For almost 20 years, researchers at the Santa Barbara Coastal Long-Term Ecological Research (SBC LTER) site have conducted detailed censuses of the majestic kelp forests off Santa Barbara. By counting fish species and placing them in the context of their environmental conditions, UCSB coastal marine ecologist Robert Miller and his colleagues can look at the effects of human activity and natural drivers on kelp and its ability to maintain the kelp forest communities.
Miller heads the research at this National Science Foundation-supported site. For him and his collaborators—including UCSB marine ecologist Thomas Lamy (now at University of Montpelier), postdoctoral researcher Christie Yorke and colleagues Francisco Chavez and Kathleen Pitz from MBARI (Monterey Bay Aquarium Research Institute)—taking a census is more than just a matter of deploying divers to take a headcount; the researchers are also interested in beta diversity, which can be a somewhat convoluted concept for even seasoned ecologists.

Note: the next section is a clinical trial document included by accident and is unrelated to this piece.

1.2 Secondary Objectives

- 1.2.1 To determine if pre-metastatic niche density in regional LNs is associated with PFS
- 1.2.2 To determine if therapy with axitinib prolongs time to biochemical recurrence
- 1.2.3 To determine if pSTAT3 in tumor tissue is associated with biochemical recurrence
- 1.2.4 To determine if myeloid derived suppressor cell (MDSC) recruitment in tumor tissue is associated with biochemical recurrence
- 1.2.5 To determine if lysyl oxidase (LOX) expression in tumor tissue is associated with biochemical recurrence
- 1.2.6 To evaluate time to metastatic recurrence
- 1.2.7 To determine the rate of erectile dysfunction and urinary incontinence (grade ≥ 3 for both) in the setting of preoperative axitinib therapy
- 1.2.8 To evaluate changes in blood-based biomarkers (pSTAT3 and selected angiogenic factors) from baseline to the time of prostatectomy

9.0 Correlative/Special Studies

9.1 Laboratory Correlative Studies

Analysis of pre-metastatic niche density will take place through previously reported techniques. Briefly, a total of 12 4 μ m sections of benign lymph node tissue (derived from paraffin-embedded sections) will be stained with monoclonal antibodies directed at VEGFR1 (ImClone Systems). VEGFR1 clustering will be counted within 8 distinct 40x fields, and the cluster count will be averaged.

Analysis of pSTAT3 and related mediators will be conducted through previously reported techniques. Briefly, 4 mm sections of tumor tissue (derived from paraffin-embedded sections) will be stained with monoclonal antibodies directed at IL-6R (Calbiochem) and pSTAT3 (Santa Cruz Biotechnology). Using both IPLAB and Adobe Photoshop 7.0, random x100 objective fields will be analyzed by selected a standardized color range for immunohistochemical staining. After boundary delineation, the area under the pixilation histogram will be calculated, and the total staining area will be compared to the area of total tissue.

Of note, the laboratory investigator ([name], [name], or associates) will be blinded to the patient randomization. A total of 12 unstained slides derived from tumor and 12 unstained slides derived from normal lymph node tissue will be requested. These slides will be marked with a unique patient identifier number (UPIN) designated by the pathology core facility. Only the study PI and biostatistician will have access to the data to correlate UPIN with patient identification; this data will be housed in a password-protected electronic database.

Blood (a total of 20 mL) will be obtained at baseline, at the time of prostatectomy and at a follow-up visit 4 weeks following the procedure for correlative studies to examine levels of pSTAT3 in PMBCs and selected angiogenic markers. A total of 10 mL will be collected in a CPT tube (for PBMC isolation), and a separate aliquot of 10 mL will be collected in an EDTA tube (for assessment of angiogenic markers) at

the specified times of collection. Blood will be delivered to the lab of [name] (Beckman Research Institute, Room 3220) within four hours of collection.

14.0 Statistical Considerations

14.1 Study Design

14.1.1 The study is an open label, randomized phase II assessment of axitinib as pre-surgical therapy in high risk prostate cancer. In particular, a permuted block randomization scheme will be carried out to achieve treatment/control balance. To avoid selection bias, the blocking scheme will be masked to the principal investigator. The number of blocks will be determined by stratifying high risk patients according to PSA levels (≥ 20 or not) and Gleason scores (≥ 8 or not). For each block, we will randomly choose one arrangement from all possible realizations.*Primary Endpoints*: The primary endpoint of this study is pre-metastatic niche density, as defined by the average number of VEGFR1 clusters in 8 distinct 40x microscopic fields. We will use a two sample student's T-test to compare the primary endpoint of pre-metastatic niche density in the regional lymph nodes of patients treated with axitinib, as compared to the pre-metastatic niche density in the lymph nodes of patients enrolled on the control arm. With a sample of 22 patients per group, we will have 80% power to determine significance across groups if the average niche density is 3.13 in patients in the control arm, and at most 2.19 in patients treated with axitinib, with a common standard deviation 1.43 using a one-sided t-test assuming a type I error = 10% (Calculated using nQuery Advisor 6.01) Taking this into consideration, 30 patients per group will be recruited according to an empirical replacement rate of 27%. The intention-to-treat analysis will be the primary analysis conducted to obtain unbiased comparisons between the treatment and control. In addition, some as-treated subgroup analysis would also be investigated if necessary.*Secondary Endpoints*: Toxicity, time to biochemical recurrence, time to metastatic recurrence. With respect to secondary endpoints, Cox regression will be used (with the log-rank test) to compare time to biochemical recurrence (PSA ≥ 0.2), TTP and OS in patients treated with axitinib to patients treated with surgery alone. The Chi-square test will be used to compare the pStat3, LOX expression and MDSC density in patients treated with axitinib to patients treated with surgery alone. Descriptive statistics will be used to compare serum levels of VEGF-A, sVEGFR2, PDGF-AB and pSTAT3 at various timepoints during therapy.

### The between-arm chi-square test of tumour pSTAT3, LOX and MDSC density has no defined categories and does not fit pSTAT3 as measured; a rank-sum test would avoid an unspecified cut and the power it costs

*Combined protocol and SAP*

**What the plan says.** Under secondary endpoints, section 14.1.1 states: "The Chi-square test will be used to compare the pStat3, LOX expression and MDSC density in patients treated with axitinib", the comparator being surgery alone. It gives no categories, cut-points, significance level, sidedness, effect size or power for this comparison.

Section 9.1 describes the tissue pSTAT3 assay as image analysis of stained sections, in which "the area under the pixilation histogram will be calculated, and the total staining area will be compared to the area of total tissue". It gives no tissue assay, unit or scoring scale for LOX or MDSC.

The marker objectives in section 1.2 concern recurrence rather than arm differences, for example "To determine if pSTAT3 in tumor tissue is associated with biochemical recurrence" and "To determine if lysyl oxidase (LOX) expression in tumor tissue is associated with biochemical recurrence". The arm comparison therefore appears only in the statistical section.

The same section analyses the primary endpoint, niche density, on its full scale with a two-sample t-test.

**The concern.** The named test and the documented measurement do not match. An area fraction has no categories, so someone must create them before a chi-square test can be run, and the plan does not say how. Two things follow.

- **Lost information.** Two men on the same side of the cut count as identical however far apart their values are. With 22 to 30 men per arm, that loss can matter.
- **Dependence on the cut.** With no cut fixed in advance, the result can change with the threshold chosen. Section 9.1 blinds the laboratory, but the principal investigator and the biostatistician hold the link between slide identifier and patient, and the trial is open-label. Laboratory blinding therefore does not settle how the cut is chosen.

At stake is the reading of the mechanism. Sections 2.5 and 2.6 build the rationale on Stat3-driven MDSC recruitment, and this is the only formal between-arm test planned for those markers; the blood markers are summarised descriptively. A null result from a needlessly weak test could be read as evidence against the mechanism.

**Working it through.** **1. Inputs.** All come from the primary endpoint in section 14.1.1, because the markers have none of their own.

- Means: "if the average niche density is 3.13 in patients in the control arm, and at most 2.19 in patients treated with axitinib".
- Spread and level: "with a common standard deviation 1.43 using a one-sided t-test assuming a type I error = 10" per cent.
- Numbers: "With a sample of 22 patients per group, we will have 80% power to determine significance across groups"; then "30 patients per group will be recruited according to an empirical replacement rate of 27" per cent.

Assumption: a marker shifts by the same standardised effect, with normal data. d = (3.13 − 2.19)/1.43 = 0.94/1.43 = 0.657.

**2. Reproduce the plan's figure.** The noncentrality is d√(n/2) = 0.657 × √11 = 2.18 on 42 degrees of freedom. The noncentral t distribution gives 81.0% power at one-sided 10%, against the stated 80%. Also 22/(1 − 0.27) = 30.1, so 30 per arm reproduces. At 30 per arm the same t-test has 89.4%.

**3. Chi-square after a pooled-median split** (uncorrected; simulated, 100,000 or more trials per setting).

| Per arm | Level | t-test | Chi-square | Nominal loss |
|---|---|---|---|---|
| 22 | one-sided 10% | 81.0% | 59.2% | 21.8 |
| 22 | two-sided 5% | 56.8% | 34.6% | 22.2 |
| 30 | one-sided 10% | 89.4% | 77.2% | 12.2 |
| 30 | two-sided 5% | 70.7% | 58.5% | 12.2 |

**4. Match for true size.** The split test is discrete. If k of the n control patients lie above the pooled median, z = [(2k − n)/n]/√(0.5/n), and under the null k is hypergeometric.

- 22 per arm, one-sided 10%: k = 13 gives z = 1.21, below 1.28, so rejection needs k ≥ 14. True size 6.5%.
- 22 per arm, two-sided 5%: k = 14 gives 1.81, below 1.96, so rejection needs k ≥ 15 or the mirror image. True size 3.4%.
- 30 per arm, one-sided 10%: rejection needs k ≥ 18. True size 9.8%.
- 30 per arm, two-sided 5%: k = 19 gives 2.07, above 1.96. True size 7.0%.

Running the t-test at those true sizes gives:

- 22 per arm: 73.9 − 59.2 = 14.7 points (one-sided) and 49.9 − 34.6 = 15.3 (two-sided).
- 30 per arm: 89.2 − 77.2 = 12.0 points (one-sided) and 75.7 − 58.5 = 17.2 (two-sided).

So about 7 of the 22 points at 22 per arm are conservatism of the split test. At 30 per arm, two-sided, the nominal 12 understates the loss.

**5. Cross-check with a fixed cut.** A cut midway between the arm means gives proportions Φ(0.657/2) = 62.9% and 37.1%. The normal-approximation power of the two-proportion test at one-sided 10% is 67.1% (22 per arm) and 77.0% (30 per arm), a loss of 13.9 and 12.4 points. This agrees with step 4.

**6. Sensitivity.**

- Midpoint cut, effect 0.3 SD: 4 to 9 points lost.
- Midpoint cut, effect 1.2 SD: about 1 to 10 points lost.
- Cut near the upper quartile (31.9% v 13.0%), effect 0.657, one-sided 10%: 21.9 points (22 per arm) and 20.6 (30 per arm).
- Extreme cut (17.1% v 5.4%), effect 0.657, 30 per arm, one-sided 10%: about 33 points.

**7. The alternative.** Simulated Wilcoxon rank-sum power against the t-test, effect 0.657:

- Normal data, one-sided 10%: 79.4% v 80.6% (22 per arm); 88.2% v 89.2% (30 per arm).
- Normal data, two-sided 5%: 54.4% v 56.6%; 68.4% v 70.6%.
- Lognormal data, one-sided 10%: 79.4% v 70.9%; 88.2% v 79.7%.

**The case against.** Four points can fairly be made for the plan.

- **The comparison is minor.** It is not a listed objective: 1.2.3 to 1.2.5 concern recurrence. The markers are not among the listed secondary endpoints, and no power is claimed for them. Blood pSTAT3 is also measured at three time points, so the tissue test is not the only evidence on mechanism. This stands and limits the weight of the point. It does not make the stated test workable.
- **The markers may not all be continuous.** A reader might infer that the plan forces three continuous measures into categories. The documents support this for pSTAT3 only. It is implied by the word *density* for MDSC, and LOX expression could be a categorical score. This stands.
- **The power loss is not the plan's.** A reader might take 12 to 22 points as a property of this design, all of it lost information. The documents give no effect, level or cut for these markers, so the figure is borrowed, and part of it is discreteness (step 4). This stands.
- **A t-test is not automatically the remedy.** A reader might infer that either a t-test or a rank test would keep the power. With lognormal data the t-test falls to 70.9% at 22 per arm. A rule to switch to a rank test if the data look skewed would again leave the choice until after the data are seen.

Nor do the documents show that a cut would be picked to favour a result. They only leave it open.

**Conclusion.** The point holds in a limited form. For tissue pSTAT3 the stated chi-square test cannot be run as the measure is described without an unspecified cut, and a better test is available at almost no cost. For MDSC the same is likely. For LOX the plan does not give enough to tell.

“There are a lot of different ways to measure it, but the way I think of it is that it’s the turnover of species as you go from one place to another,” said Miller. “How many new species are in a place compared to the last place you went to? And so that obviously increases the farther you go.”